Spotlight: ACLS Virtual Reality Training from Health Scholars

ACLS VR training was designed in partnership with EMS agencies to provide first responders ACLS training

Company Name: Health Scholars
Headquarters: Westminster, CO
Signature Product: ACLS Simulation Training

1. Where did your company name originate from?

Our team was established by individuals who are passionate about medicine, but continually seeking new information, knowledge and experiences to shift the status quo in healthcare and improve well-being. This is a trait shared by our partner, investor and customer community. This constant desire to be better, do better and to know more for the pursuit of positive change is what created Health Scholars.

Our identity “grew” out of this pursuit for knowledge. The idea that each of us continues to grow, flourish, but only with the help of others and the continued nourishment of education and training.

2. What was the inspiration behind starting your company?

Our president, Dr. Brian Gillet, spent 20 years practicing emergency medicine and establishing some of the first simulation centers and programs in New York City. He recognized the need to improve clinical education effectiveness and knew there was a better way to deliver experience-based training.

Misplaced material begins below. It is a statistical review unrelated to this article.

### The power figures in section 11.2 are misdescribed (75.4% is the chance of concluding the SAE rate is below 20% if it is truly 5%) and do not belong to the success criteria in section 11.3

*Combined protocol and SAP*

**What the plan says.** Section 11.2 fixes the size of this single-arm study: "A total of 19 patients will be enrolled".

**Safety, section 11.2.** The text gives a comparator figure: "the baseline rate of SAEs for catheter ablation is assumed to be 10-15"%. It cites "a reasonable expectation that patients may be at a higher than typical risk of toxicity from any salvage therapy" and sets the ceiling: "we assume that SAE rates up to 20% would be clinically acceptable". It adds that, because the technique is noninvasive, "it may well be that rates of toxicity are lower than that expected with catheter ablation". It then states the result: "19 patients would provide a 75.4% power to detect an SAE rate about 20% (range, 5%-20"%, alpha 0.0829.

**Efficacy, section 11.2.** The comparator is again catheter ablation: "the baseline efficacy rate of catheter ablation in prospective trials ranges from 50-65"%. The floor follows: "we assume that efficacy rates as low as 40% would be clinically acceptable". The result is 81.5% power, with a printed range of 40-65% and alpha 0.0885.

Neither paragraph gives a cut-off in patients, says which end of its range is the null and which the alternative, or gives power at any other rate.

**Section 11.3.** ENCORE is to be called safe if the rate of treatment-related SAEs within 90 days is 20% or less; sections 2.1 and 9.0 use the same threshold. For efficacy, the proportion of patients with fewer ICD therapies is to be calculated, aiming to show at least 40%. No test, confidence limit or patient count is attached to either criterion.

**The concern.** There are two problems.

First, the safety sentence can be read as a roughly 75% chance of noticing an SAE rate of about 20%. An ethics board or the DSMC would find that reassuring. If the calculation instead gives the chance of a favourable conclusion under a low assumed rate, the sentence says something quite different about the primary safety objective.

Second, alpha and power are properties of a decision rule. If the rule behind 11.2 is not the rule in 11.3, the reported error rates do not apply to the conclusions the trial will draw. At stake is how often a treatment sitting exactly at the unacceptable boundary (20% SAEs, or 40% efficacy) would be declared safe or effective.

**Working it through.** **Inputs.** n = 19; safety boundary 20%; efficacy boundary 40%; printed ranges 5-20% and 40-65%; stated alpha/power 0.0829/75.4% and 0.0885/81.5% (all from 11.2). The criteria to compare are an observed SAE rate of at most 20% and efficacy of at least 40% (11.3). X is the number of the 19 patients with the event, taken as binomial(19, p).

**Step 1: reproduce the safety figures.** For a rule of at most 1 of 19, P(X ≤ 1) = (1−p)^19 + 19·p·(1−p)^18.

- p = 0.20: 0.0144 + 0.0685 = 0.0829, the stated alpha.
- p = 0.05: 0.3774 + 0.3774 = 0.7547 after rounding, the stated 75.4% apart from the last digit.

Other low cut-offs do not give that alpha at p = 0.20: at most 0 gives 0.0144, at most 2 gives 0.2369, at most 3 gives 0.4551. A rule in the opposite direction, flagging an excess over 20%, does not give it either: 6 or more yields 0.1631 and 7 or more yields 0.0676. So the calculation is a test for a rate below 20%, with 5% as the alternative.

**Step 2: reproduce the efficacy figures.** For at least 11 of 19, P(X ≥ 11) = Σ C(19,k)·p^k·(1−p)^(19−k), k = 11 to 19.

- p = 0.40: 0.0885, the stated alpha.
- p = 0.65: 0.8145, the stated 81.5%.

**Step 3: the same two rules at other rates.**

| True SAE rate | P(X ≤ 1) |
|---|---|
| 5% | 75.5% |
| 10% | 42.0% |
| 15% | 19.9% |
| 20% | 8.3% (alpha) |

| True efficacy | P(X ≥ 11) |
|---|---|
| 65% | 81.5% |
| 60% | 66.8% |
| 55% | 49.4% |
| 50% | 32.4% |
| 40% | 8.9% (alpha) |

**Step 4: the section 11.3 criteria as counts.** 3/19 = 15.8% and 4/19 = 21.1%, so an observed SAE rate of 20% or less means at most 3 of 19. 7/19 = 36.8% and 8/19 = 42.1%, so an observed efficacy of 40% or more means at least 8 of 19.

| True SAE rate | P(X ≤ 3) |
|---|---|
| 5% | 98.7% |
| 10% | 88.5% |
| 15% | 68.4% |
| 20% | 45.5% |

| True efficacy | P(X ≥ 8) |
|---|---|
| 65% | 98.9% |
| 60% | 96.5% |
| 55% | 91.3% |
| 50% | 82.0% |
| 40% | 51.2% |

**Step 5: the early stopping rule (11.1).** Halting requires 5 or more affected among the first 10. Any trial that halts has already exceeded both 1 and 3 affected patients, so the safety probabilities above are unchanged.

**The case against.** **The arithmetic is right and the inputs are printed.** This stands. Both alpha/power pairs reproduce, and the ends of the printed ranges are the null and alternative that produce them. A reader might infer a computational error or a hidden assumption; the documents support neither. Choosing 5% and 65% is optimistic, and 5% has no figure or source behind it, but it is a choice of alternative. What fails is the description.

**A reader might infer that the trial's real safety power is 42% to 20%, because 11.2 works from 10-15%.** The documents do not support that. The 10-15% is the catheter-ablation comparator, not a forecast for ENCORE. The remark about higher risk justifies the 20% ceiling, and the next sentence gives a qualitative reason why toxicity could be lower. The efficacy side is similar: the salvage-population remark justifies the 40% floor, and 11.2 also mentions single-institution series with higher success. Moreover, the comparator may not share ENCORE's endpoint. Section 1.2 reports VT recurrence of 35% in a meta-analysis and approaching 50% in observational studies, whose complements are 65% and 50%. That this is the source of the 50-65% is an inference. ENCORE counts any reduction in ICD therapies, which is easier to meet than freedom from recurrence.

Health Scholars was established in 2017 as an innovation from OSF healthcare. Health Scholars acquired two organizations: Optera Group and Dr. Gillett's Simcore Technologies. It launched its first commercial VR simulation title in 2018. In 2019, Health Scholars released two additional VR titles for resuscitation training and closed a $17 billion Series B round.

Optera Group was founded by Cole Sandau, who now serves as Health Scholars’ CEO. Optera was a Colorado consulting company using AR/VR technologies to help medical device and pharmaceutical clients simplify complex product messaging and training for clinicians.

Simcore, founded by Brian Gillett, MD, who now serves as Health Scholars’ president and chief medical officer, was also a Colorado-based company. Simcore is a cloud-based clinical simulation management platform that automates a simulation centers planning, delivery and measurement of eLearning and physical simulation modalities. It also provides extensive solutions for learner management. Simcore is now the basis of Health Scholars platform, but has evolved to incorporate VR training, additional data capture and better reporting, as well as insight analysis.

Health Scholars’ mission is to advance healthcare simulation through virtualization, making experience-based training accessible, scalable, affordable and measurable for public health and safety professionals to help reduce medical errors and improve patient safety. ​

3. What is your signature product and how does it work?

Our only product for pre-hospital is ACLS simulation training. However, our resuscitation suite will be expanding this summer to include pediatric emergency care for EMTs and paramedics. Our ACLS VR training is unique because it is all voice-driven, allowing EMS providers to practice communication skills along with hard skills.